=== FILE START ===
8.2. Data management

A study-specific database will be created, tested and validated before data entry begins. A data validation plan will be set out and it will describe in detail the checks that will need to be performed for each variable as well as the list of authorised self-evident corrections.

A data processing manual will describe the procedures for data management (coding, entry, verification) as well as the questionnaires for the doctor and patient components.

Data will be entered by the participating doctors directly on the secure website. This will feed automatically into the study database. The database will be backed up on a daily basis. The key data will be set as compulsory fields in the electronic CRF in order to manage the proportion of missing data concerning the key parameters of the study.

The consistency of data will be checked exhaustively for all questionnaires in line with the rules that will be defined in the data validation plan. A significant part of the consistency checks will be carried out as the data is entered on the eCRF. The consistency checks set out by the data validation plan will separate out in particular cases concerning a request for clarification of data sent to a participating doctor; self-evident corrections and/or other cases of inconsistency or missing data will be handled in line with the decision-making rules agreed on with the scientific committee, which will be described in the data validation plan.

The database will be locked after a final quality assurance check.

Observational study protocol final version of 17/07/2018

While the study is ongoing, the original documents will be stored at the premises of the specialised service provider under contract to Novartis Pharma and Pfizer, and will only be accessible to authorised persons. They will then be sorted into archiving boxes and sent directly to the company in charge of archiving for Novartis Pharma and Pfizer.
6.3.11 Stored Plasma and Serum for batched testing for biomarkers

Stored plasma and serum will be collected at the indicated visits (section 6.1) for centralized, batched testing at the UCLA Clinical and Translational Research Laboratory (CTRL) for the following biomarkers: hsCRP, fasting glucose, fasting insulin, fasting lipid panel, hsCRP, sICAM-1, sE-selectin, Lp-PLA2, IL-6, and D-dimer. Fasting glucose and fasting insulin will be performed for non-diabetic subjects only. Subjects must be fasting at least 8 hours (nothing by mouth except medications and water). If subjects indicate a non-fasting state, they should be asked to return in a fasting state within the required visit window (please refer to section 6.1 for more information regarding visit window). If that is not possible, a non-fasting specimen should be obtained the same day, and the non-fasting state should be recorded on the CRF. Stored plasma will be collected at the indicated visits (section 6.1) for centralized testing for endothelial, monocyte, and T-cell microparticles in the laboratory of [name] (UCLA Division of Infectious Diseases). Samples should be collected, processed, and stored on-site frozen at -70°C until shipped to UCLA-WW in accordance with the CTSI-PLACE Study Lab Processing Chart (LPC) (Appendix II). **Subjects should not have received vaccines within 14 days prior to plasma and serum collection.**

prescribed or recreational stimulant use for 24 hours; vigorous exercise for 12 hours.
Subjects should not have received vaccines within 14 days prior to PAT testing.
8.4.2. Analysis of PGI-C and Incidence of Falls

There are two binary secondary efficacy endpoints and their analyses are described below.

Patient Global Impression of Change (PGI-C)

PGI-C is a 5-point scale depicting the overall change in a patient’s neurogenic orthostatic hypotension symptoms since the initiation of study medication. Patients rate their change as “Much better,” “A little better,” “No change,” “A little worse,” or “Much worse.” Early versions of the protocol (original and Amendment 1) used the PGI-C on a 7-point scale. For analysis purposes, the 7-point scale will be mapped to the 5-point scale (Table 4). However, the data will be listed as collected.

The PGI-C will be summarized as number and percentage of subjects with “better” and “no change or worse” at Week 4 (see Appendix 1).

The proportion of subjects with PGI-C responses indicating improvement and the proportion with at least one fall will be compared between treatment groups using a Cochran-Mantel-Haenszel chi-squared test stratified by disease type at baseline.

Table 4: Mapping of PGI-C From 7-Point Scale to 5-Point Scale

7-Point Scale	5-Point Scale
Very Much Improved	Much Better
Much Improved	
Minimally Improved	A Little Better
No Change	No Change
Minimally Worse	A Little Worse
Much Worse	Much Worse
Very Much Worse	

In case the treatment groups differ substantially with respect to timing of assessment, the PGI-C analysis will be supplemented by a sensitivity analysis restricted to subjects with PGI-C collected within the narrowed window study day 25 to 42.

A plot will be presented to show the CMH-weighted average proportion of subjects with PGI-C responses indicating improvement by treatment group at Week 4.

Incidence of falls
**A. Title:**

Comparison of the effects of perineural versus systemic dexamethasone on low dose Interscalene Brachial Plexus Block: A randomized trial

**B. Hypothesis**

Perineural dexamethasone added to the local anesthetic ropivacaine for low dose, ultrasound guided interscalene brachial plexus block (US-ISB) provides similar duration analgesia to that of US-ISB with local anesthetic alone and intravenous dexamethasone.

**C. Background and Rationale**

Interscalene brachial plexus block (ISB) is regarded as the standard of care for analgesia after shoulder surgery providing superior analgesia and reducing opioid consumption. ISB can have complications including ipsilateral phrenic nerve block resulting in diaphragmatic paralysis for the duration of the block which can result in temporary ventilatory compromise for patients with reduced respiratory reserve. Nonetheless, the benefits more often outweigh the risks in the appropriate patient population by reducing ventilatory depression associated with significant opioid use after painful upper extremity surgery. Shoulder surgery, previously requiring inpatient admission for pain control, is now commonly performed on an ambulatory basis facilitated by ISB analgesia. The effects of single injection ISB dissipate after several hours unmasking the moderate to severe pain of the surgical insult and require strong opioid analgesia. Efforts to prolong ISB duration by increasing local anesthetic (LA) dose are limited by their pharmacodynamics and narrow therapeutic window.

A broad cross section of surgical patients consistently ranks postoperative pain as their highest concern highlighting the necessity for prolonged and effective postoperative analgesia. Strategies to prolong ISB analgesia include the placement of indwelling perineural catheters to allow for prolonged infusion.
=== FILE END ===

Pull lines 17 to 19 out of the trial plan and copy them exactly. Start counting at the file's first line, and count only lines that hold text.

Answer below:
The PGI-C will be summarized as number and percentage of subjects with “better” and “no change or worse” at Week 4 (see Appendix 1).

The proportion of subjects with PGI-C responses indicating improvement and the proportion with at least one fall will be compared between treatment groups using a Cochran-Mantel-Haenszel chi-squared test stratified by disease type at baseline.

Table 4: Mapping of PGI-C From 7-Point Scale to 5-Point Scale